The big one though, was not the product, but the source. One of the eeriest places I have been in is Carrara marble quarries of Northern Tuscany. It is a haunting feeling to drive up this mountain that is a sheer cliff of un-mined marble. Not only is the looming façade of marble daunting, it is the ethereal white dust everywhere in the air from the extraction tools of the rock. I just remember driving up in near silence, as if we were going to the castle of some White Witch or Elven palace high up in the mountains, and the wisps of marble dusts were the guardians.

I had forgotten about that drive until today, when thinking about that marble on the wall, and how it got there. Though Belgium is known for its own opulent marble supply, I will never forget the specters of the Carrara quarries, even if I have to be reminded of them.

Sunday, February 3, 2013

Masks we wear


There is one image of Venice, or Venezia, that will never leave my mind.  I have been to Venice a half a dozen or so times, but there was one time that left an indelible mark on my mental mindset.

Going to Venice in the summer is probably the worst possible thing I could wish upon someone, yet, that is when the Americans go. If you are reading this, and have had bad memories of Venice, go in February or November. You will leave enchanted.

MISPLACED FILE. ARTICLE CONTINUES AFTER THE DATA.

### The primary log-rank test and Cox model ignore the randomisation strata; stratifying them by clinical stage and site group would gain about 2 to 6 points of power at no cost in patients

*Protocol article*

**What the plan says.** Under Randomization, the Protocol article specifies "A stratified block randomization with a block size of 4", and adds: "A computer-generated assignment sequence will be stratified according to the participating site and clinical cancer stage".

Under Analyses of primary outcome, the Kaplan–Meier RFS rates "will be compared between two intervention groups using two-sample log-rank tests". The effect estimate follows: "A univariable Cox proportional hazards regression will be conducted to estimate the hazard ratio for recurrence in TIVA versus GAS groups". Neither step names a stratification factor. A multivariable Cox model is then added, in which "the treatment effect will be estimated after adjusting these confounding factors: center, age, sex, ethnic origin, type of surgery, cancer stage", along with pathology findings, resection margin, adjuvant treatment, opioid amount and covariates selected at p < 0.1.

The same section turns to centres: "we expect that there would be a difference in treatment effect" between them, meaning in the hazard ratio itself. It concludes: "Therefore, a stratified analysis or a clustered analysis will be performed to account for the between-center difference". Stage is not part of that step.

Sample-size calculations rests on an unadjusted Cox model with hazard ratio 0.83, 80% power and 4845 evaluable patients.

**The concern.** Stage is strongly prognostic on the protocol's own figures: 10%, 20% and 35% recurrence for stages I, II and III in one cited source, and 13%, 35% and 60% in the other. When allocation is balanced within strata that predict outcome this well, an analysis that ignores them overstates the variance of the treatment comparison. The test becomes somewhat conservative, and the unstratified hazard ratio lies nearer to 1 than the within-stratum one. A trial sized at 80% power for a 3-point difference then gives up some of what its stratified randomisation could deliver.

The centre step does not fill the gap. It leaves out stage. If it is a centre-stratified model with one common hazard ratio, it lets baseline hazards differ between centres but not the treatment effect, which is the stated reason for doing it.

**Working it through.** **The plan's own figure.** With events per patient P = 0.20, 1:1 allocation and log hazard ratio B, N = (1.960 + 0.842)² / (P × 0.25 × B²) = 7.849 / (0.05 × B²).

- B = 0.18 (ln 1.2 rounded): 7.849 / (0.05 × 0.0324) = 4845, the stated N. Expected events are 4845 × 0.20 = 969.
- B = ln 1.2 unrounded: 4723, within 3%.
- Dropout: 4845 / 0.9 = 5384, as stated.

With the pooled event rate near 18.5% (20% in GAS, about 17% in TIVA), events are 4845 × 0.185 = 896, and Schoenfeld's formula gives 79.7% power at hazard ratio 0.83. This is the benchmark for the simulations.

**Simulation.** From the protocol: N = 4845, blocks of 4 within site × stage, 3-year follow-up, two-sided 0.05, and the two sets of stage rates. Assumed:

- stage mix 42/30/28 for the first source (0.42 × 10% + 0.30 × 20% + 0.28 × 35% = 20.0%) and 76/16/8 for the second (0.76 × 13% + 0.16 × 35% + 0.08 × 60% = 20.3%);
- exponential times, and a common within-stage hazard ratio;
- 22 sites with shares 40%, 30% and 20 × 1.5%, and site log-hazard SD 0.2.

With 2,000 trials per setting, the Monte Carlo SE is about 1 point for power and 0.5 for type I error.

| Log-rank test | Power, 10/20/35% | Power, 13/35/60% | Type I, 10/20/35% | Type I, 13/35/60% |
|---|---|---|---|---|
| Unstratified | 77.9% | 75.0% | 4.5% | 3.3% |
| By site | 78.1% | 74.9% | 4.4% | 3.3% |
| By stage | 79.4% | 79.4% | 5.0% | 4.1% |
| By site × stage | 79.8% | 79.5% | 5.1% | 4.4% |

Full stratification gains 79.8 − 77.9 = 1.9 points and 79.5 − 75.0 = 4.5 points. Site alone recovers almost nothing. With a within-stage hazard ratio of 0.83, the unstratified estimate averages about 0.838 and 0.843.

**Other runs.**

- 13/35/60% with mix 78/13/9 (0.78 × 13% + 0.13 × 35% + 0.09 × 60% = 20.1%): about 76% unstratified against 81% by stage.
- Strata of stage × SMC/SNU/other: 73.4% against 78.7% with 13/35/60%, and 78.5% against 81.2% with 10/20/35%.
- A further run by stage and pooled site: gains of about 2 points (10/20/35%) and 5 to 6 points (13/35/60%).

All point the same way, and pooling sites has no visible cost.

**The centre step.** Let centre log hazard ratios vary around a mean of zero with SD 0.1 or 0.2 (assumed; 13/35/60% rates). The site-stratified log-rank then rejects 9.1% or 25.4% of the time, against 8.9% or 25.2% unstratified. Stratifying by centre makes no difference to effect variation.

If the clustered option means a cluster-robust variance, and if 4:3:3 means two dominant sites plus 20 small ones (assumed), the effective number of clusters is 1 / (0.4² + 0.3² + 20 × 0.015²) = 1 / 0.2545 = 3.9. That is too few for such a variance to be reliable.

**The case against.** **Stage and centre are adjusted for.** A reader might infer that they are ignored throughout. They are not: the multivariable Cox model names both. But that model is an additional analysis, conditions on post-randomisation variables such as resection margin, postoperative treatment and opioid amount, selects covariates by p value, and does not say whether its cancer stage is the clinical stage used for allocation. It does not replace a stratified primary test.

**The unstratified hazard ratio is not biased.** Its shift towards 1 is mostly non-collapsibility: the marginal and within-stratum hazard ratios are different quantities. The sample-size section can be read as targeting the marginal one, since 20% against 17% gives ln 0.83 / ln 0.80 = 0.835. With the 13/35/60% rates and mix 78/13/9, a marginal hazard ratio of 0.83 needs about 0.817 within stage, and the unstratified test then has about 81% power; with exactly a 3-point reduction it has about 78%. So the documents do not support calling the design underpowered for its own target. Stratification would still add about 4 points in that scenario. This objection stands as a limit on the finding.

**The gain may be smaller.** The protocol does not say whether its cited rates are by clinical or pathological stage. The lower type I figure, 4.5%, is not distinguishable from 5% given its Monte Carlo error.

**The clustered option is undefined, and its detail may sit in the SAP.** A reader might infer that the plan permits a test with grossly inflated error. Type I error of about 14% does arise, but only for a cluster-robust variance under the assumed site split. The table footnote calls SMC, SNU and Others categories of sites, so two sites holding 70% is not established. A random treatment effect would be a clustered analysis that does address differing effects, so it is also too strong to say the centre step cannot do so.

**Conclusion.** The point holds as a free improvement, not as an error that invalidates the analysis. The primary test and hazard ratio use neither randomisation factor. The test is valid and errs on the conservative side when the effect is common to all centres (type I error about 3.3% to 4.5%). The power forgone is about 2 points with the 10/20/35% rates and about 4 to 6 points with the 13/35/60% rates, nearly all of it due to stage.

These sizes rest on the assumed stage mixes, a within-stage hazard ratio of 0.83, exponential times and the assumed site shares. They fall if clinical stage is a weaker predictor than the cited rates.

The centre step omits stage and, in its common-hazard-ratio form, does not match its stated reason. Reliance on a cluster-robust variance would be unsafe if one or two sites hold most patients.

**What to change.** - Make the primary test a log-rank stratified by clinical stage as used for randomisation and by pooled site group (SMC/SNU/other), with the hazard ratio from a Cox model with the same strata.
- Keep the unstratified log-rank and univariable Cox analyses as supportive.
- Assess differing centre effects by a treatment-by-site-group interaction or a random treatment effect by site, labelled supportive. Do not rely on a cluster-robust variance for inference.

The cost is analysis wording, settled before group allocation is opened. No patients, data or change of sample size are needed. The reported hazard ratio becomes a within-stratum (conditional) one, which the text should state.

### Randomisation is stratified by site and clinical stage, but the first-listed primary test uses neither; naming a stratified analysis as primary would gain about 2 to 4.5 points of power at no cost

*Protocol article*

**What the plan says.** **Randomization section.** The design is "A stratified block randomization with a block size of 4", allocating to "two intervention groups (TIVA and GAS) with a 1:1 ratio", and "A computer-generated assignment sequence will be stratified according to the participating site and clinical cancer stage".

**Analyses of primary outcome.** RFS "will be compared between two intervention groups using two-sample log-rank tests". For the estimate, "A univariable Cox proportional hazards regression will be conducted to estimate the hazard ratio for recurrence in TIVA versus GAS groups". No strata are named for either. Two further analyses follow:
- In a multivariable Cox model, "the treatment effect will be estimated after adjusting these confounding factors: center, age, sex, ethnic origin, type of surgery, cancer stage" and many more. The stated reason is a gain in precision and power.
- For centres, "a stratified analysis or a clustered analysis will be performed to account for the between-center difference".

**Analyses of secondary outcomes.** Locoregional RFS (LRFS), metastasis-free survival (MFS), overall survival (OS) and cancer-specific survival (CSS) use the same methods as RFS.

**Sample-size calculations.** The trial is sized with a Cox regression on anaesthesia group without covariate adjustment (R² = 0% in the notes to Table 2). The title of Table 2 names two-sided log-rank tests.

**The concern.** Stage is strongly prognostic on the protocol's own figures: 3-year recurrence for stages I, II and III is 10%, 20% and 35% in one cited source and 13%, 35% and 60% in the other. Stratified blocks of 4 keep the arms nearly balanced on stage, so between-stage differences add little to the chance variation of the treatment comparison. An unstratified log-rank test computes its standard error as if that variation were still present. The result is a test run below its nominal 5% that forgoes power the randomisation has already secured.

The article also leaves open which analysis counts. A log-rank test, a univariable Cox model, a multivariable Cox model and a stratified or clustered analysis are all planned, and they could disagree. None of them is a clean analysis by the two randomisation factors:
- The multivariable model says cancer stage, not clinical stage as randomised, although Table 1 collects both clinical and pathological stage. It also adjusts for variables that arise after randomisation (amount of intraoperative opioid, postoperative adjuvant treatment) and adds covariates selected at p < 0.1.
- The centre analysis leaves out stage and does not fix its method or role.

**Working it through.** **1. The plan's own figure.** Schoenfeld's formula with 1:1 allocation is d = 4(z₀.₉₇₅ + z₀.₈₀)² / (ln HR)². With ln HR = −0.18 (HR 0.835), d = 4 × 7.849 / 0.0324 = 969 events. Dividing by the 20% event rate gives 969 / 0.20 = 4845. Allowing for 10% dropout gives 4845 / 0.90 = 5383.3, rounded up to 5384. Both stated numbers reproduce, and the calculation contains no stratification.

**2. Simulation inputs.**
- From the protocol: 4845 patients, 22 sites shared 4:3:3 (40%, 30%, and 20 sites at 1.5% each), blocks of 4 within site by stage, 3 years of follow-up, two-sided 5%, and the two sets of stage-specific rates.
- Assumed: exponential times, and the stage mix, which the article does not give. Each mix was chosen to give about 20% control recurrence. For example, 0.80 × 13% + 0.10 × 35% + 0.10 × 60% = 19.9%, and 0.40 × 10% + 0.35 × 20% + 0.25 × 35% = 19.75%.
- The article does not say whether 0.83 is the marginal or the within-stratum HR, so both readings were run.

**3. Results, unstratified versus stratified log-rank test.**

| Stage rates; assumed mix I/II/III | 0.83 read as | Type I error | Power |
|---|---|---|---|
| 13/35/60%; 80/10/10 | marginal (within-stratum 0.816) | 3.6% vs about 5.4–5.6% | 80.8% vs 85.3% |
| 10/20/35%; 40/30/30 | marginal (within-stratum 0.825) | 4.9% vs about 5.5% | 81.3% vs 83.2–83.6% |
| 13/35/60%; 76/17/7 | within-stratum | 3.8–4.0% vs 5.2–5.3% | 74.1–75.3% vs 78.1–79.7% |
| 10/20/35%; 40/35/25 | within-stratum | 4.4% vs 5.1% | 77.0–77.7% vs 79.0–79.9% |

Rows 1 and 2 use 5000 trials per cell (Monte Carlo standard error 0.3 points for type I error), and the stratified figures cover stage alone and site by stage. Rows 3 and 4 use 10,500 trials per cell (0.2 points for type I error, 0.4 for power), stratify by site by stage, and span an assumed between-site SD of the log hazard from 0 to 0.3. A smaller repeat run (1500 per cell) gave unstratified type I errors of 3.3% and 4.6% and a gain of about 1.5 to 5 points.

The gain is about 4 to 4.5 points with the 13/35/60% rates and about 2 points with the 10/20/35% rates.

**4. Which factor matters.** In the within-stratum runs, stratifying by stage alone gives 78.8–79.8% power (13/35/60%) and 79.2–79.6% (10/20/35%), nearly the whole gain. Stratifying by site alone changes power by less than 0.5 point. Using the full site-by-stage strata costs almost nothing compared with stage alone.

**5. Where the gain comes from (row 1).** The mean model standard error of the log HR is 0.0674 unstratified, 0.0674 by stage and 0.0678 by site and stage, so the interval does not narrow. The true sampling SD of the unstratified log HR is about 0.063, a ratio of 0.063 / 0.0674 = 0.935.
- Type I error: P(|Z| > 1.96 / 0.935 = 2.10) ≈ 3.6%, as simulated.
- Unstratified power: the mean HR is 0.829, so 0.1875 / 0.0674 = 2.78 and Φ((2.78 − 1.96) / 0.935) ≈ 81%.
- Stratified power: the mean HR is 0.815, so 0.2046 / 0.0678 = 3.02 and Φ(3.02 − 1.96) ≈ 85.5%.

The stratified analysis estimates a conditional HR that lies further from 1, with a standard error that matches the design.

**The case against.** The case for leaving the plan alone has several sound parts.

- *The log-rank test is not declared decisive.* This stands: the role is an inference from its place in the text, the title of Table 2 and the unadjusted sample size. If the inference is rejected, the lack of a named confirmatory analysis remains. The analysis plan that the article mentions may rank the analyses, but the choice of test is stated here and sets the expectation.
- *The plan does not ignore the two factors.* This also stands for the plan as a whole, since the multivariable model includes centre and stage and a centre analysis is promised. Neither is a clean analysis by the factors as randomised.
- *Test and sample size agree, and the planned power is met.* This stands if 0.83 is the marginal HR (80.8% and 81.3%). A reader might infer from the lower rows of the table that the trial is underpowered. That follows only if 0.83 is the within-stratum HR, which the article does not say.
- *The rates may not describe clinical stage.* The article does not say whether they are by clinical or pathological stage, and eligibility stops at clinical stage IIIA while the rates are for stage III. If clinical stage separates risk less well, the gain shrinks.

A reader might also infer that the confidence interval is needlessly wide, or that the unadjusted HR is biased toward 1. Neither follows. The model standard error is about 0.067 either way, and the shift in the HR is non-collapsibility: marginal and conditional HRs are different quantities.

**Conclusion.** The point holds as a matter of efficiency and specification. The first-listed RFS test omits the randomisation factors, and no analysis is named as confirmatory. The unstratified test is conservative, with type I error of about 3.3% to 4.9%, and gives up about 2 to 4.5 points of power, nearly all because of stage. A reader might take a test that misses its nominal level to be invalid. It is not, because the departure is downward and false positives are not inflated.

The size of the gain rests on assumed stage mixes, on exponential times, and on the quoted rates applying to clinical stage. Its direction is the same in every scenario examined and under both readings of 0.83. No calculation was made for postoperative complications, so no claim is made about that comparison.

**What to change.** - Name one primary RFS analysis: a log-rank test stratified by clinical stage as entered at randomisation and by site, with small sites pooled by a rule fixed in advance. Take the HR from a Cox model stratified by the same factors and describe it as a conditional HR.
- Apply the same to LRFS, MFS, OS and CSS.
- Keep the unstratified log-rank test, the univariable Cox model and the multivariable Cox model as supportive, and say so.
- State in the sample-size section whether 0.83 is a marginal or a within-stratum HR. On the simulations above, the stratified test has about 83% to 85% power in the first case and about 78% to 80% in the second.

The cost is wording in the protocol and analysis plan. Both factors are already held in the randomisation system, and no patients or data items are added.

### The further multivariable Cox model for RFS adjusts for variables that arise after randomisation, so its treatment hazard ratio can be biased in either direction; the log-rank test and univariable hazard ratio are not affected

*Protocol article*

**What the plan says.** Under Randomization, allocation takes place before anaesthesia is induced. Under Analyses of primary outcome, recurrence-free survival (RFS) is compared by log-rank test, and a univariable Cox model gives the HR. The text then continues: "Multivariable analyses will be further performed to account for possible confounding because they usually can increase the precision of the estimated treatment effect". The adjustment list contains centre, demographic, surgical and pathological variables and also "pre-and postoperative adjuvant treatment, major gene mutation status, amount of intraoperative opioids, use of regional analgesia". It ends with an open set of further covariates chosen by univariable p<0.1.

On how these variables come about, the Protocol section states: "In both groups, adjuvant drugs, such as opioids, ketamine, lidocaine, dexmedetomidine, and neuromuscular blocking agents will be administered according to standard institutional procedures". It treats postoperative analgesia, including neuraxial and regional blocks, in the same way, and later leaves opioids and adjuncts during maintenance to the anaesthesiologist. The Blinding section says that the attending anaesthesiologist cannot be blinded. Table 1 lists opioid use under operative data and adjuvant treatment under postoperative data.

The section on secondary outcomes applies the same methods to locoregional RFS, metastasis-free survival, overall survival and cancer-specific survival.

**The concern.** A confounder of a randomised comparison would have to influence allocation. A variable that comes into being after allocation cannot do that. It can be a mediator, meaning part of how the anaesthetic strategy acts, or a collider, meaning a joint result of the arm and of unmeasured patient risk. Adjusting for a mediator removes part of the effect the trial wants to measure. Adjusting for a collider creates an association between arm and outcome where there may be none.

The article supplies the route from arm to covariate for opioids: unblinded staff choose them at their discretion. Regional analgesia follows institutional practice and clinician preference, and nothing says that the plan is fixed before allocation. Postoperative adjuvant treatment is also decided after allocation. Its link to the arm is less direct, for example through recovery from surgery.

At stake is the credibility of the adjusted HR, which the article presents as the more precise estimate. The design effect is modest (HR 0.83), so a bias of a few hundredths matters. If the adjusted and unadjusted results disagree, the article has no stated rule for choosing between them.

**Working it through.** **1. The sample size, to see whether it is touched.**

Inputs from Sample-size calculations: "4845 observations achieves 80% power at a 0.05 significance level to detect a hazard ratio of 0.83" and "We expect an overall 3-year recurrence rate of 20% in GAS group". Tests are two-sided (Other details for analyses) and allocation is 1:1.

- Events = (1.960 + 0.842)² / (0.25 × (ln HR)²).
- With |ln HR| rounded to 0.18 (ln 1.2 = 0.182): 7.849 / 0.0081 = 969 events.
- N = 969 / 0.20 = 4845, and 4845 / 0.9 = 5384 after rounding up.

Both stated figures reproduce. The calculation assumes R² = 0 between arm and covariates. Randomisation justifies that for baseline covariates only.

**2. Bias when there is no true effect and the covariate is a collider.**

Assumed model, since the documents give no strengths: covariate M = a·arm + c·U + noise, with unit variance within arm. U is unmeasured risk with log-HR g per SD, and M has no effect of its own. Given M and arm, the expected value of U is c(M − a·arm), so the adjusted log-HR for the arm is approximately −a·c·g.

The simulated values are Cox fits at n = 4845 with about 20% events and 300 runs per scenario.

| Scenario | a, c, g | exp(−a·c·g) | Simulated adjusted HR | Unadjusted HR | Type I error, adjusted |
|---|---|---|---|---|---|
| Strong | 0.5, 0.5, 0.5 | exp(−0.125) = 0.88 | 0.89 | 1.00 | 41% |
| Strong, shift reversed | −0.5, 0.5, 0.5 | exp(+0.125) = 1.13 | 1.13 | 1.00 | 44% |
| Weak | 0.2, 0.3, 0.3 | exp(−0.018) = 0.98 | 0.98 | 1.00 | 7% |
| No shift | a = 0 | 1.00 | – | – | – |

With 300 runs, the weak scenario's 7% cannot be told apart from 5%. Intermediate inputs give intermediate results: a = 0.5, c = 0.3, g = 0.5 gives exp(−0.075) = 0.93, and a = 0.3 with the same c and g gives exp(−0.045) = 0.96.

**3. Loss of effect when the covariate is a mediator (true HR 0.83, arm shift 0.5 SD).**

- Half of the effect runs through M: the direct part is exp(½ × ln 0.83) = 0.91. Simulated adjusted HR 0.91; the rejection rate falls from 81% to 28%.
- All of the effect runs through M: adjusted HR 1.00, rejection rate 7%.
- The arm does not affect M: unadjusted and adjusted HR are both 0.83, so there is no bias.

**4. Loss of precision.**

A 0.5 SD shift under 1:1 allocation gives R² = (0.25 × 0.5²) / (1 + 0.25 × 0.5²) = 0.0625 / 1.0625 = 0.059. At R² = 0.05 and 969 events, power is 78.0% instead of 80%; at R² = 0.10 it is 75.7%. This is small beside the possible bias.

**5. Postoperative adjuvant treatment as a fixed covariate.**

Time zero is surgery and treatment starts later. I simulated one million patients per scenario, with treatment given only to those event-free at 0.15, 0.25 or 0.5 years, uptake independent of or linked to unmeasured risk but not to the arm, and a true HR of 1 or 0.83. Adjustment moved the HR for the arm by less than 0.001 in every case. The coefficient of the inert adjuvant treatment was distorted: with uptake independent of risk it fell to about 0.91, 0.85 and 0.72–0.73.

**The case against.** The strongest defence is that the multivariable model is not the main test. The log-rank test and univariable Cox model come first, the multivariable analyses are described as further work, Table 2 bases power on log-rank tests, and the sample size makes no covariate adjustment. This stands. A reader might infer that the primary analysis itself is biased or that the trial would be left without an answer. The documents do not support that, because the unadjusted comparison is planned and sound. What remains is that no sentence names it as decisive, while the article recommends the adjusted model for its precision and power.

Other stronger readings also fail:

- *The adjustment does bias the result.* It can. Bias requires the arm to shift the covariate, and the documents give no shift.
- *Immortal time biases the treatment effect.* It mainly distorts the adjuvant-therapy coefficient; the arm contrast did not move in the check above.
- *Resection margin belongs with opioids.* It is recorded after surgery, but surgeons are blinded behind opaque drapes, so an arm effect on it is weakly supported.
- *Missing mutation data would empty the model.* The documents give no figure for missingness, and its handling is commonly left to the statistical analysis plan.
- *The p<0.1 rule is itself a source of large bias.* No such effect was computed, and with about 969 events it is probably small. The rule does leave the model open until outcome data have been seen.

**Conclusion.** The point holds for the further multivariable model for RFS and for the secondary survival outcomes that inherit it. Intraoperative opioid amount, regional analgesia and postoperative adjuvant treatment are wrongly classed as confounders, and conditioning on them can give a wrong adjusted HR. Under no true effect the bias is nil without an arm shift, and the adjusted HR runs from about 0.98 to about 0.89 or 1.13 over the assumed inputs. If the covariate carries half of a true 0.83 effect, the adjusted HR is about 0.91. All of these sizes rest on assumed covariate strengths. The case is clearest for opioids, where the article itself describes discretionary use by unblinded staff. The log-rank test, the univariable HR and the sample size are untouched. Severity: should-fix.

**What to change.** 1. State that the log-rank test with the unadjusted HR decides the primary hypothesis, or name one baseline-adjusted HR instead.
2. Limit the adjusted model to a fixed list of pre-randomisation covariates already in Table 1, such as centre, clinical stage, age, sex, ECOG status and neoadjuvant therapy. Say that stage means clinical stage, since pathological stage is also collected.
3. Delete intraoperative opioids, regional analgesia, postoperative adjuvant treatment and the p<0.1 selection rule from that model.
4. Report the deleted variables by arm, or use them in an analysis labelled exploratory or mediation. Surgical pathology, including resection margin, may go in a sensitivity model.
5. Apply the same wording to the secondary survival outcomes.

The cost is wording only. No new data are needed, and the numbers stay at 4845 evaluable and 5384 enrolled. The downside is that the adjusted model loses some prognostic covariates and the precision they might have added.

So, for my memory of Carnaval, it was nothing short of mysterious, magical and even somewhat mesmerizing.

My Ex-wife and I went to Venice on almost a whim, but turned out to be one the best memories I have of Italy.

After a less than great dinner of apparently “local” food, we headed out to catch the last train back to Bologna..

In that short journey, we saw the most amazing ensembles of characters. Unlike Mardi Gras in New Orleans, of which I have another story to tell, Carnaval in Venice is nothing short of austere.  Groups will go around in silent  pageantry, not drunken idiocity like in NO.

So, the image, which is imprinted upon my mind was a formidable man dressed like the father from the movie “Amadeus” emerging from the fog, mind you  with true vapor trails of mist emanating from his long tails.  I remember him coming through the fog, as if he was floating. The only other spectacle  I can compare it to was an owl, with no less than a 6 foot wingspan once I saw in New Mexico, which did not make a sound, as nor did this man.

Why do the masks make us so surreal? They do. We all wear masks,  every day. For some reason we seem to value the physical mask more than the metaphysical one.

Saturday, September 22, 2012

The Things We Carry



I will be packing up my books again, which is the bulk of my material possessions, so I mention them as a part for the whole, the synecdoche of my worldly existence. So, I will be packing up the books for a move across town.

It reminds me of the move that we made in Italy, but for all intents and purposes, it was a move I made across Italy. It was a huge transition from the limelight of being a visiting Joycean under the auspices of the esteemed Madame of Joycean Studies, Rosa Maria Bollettieri Bosinelli, a woman whom I hold in the highest regards and with whom I was humbled to be able teach with at L’Università di Bologna, to the study abroad program in Castiglione Fiorentino, where the now deceased Paolo Barucchieri led Italart, a consortium of universities established to explore and convey the Beauty and Art that Italy has to offer. It was a change. A transition.